Money as public software, rather than private hardware

There is a wonderful article that I’ve encountered on this European Election Day that – for me at least – envigorates the ideas contained within the concepts of Modern Money (MMT).

This is excellent ammunition in political arguments because it is both so concise and also itself incisive:

As elites literally claim human survival is “too expensive”, it’s crucial for movements to absorb this..chief insight. Money itself, although not always starkly a creature of the “state”, is a creature of law, just like the institutions through which it flows.

Of course the law is upheld by the state and the state is the law…

When we analyze money as public software, rather than private hardware,….

This needs emphasising and drawing attention to – this is a great aphorism. It also sounds good enough to challenge the financial world.

….we see political economy differently. For example, as Harris argues, any movement for economic justice must overcome the toxic trope of the “undeserving benefit recipient” …. In my view, MMT helps us challenge this divide-and-conquer strategy, by undermining the technical premises of “taxpayer citizenship”  …. that rights should correspond to one’s nominal contributions to government coffers.

The National Insurance System was largely based on this contribution system, but at the time we were partly on the (nominal) gold system. So the Atlee government had little choice but to follow the scenario. Whether they knew how radical they actually were, without declaring it, I’m really not sure.

But we certainly now know that National Insurance is not a ‘contribtion’, but Tax – pure and simple…

Then the article says:

There is no ‘natural’ interest rate: the Federal Reserve sets the price, rather than the quantity of…money.

That’s just it! The quantity of money is set by governments and the idea that Central Banks should set its price is really not basically, in the least credible…..

Lastly, an aphoristic conclusion:

A democracy of consumers dependent upon an aristocracy of financiers is no democracy at all.

Which is, I fear, where we are today.

Comments

  1. Andrew Dickie -

    Ages ago I gave a presentation to my CLP, in which I characterised Major’s Government as one replacing “the democracy of the ballot with the democracy of the wallet” (I like to think I coined the phrase, but almost certainly heard it elsewhere, and simply dredged it up from my memory)

    Now, however, I’d be more than happy if John Major were still PM (better still, Gordon Brown), as either of them would have long ago put this BREXIT nonsense to bed – that’s too kind; in the dustbin for preference.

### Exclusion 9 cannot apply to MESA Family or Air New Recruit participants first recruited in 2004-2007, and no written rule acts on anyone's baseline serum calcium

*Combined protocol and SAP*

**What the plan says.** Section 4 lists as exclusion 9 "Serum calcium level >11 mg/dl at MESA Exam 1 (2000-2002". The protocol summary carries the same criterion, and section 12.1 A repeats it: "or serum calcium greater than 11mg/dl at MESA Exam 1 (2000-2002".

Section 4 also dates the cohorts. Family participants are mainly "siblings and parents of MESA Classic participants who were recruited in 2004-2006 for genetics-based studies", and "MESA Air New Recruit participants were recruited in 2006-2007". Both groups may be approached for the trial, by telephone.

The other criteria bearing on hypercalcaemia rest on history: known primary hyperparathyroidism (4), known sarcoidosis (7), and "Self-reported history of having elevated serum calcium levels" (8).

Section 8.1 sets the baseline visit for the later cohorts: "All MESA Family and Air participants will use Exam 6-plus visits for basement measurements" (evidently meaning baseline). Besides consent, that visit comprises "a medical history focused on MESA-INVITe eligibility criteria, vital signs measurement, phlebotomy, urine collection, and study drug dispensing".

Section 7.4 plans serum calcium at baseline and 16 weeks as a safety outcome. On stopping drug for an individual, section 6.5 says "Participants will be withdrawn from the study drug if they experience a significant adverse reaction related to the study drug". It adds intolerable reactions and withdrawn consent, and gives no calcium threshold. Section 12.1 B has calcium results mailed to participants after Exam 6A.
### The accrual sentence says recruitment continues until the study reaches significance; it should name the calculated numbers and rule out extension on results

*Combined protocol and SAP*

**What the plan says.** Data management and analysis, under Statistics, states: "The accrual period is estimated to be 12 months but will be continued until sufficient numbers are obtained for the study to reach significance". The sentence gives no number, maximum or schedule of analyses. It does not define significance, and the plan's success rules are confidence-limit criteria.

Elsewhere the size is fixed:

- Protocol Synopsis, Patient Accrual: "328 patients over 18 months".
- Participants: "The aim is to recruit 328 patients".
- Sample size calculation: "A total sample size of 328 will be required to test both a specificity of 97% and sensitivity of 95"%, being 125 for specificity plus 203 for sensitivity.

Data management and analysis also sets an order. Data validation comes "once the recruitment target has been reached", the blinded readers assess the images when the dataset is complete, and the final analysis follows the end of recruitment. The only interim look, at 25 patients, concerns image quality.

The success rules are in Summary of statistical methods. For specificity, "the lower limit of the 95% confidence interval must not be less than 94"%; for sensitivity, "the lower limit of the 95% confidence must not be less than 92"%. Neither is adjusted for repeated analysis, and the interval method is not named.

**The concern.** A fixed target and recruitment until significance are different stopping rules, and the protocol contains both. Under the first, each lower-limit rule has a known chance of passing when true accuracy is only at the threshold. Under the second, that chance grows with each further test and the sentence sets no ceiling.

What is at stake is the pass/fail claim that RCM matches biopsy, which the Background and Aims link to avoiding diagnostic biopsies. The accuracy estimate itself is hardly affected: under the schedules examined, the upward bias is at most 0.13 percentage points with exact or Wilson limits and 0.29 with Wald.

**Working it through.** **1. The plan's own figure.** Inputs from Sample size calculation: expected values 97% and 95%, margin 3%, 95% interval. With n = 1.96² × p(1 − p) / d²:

Alas, however, both if them would still be meeting stiff opposition from the following, quoted in your post:

    “A democracy of consumers dependent upon an aristocracy of
    financiers is no
    democracy at all.”

    Gordon Brown DID save the sum of things in 2008/9, and then dropped the ball (he played rugby, which is where he nearly lost the sight in one eye) by

    a) not FULLY nationalising HSBC, and making its Branches be local investment banks dependent on HSBC as a National Investment Bank and
    b) not imposing constraints, fines, and even imprisonment (a la Iceland) on the irresponsible Banks and
    bankers, who created the mess, and then profited from the bail out.

    That, alas, reinforced the “democracy of consumers dependent upon an aristocracy of financiers”

    PS: I love the idea of “money as public software, rather than private hardware” – that really clarifies the relationship between money, the State and the economy, while simultaneously attacking the claims of the wealthy to ownership of their wealth, which derives mainly from Government software of Marina Mazzucato’s “The Entrepreneurial State”, and the Nick Hanauer TED talk I referred to in another post, where he talked of the organic nature of the economy)

    1. Andrew Dickie -

      Should be a bracket at “of Marina” to read:

      (cf Marina…)

      I can’t scroll back on my mobile to edit out mistakes.

  2. Peter May -

    Many thanks, Andrew. Watched the Nick Hanauer TED talk, which was really good to hear coming from a million/billionaire.
    Mariana Mazzucato is always good to hear
    I think we have to try and spread this marvellous scheme of ‘money as public software, rather than private hardware’.
    It’s short and sweet and very much to the point!

  3. Michael Green -

    I think this makes a point that I tried to put forward in a post I recently submitted. Both sovereign governments and banks create money out of thin air, and recoup it, either as tax or loan repayment. However, some of the money falls out of the system. The difference is that banks recoup the lost money from those with least money to start with (predatory lending). Governments can set progressive tax policies so that the lost money is recouped from that part of the system where money is plentiful.

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